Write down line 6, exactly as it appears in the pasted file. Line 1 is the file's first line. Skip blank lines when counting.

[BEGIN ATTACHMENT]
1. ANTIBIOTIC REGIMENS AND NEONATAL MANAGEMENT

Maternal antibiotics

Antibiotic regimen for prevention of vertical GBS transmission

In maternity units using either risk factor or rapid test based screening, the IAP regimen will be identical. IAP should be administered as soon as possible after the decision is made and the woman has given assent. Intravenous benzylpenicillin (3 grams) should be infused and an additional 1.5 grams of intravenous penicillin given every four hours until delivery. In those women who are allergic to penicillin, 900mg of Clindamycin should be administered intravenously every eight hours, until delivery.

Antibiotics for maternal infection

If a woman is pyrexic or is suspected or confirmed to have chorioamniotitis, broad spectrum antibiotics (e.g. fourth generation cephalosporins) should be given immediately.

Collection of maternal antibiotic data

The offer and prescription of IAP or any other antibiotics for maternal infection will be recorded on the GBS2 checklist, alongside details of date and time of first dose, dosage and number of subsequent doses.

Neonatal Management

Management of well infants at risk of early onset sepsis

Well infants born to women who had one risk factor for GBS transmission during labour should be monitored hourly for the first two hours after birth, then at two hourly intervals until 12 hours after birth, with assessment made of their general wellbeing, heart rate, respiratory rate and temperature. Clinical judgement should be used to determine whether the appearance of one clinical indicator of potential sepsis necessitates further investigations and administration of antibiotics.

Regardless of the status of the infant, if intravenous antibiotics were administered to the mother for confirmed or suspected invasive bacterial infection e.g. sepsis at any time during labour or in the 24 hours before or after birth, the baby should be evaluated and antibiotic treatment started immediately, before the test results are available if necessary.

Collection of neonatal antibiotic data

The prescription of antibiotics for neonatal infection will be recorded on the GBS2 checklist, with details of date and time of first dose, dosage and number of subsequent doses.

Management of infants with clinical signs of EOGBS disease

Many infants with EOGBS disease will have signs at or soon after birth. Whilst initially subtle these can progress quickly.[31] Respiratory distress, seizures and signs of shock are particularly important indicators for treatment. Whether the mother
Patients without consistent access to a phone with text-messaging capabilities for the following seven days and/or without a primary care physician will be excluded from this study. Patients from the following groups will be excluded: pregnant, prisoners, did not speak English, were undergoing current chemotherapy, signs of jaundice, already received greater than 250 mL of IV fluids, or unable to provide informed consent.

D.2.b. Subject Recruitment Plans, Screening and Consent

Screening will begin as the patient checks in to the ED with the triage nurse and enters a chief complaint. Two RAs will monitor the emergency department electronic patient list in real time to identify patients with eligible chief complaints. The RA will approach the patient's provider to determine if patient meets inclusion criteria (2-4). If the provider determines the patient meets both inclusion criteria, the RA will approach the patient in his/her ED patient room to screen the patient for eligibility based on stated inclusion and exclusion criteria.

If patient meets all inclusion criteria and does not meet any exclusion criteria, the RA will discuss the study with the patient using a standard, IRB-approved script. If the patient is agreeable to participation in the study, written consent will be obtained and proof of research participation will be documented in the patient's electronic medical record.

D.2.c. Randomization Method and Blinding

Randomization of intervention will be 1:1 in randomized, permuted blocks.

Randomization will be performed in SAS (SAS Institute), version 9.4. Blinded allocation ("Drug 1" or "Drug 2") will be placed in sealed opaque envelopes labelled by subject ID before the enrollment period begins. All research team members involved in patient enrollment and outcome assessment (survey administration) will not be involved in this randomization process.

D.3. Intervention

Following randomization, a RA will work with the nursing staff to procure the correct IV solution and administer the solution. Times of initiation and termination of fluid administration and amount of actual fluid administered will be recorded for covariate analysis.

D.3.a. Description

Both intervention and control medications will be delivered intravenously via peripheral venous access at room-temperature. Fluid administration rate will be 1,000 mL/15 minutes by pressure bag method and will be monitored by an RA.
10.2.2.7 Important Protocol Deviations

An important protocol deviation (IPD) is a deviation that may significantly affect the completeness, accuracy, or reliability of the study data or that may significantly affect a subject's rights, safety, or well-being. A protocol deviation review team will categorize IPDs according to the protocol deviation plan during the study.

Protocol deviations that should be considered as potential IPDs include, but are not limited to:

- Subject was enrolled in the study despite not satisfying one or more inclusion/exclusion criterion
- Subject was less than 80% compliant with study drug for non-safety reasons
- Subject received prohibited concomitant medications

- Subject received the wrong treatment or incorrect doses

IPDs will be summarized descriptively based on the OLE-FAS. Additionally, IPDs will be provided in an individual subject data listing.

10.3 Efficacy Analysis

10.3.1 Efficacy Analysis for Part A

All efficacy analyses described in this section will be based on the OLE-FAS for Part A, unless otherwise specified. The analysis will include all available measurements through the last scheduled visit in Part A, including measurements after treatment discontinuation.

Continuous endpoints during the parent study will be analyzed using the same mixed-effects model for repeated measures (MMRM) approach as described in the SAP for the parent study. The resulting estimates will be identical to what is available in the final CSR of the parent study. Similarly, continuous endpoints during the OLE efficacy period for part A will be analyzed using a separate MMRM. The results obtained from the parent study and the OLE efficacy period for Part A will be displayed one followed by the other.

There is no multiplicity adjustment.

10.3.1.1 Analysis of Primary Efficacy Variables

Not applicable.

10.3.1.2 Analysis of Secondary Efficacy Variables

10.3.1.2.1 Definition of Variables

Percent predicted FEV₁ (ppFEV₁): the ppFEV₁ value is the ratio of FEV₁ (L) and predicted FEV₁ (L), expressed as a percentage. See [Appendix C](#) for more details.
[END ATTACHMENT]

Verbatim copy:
If a woman is pyrexic or is suspected or confirmed to have chorioamniotitis, broad spectrum antibiotics (e.g. fourth generation cephalosporins) should be given immediately.